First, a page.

Roque Otazo '20 | Computer Science Major

Computer science major Roque Otazo came all the way from South America to find his second home on the Hilltop. Now, he’s an EducationUSA Junior Advisor at the National University of Asuncion (UNA) in his home country of Paraguay.  

“I work closely with students who are interested in pursuing their higher education career in the United States,” said Roque. Adding that often the students he works with are more interested in graduate programs in the U.S.

Roque Otazo standing on Alumni Quad with students in the background

His role also co-coordinates the Opportunity Funds Program, which selects the brightest high schools students in the country with limited financial means to prepare and support them during the application process to U.S. colleges and universities.

EducationUSA is a network from the Department of State of the United States, under the Bureau of Educational and Cultural Affairs, with over 430 centers around the world.

“Saint Anselm's education prepared me to become a well-rounded person. I received an outstanding college education, and I also formed long-lasting friendships and connections with my peers and professors."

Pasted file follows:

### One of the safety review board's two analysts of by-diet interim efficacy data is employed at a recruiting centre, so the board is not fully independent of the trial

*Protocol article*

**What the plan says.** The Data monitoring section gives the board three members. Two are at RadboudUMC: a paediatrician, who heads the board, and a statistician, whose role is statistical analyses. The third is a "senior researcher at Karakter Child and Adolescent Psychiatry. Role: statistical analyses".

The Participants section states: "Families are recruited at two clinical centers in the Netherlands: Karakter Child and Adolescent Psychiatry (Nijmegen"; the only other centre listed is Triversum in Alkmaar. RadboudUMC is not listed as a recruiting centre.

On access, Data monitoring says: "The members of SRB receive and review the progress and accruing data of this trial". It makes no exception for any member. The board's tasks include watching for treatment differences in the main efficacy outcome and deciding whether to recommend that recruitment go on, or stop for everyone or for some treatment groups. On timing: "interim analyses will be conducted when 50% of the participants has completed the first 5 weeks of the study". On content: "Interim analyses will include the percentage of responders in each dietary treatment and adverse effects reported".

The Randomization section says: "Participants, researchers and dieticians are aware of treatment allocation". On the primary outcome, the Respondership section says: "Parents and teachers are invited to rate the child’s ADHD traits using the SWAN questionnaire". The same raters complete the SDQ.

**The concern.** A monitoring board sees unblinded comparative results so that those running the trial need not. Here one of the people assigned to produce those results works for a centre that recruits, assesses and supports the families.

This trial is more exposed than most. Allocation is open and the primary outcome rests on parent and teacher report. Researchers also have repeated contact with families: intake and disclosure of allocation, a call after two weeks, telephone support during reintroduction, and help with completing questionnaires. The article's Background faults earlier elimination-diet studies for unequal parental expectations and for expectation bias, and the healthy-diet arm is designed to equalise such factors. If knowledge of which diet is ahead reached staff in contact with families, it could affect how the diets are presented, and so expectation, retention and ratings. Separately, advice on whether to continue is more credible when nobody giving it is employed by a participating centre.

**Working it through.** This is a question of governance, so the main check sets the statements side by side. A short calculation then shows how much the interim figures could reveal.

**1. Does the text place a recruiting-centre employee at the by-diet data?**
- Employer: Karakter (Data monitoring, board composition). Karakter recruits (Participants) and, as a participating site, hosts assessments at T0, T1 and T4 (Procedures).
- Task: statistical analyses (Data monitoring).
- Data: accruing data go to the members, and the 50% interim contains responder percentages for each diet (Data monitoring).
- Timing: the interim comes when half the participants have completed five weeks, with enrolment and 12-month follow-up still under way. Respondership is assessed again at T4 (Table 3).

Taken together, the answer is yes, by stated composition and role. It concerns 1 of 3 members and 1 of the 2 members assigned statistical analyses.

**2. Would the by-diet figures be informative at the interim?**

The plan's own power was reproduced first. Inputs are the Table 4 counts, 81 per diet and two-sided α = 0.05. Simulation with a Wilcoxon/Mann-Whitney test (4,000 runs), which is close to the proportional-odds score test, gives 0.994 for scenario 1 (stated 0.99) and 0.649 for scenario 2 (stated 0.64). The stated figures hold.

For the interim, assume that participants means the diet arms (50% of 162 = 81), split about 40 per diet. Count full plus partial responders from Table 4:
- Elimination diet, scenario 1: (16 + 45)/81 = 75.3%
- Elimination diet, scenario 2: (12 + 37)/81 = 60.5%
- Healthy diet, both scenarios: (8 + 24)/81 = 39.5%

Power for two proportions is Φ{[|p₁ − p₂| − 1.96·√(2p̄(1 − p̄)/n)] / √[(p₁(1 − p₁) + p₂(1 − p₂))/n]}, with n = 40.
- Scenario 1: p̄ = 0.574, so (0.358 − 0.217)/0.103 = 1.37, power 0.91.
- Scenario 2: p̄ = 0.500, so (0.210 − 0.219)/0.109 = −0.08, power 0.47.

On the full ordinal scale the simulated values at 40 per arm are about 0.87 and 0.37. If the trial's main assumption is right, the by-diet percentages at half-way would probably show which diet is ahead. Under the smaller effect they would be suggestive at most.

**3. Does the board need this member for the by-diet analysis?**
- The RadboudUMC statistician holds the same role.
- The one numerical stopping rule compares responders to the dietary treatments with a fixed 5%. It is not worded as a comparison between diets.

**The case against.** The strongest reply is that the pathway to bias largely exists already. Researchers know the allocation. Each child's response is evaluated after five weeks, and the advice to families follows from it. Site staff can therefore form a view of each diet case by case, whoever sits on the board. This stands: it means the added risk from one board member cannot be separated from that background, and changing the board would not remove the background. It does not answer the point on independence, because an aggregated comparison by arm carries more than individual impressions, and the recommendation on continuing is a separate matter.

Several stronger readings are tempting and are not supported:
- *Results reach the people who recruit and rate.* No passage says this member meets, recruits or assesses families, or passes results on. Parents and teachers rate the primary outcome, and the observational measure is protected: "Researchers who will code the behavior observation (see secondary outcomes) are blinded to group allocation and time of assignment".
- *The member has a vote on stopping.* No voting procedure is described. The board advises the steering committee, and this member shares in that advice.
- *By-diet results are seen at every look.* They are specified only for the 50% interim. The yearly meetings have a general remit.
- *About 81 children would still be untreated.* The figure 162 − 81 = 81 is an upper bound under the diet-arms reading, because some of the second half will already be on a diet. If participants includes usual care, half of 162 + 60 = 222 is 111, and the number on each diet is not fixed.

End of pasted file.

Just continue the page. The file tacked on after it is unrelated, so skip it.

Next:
Coming from Paraguay, Roque knew that getting involved would help him find his place at Saint Anselm. So he jumped into campus activities as soon as he arrived his first year.

How do you go from welcoming a U.S. Senator to campus to student mentor in under 10 minutes? When you have as many interests as Roque, you get very good at scheduling!
Although he gave his academics priority, he still found time for all of his out-of-the-classroom experiences. He volunteered, mentored first-year students through the Transitions Program, and supported events at the New Hampshire Institute of Politics [LINK] as a Kevin B. Harrington Student Ambassador
He was also a member of the multicultural student coalition and the international relations club. And if that isn’t enough, he loves photography so he attended campus events to capture photos for the student newspaper. 
“I felt like if I was busy all the time then I was always learning something new,” said Roque.
He particularly enjoyed teaching local high school students computer science and literacy through the Access Academy Program. He said it was a rewarding experience, but also another opportunity for him to take advantage of all the college offered.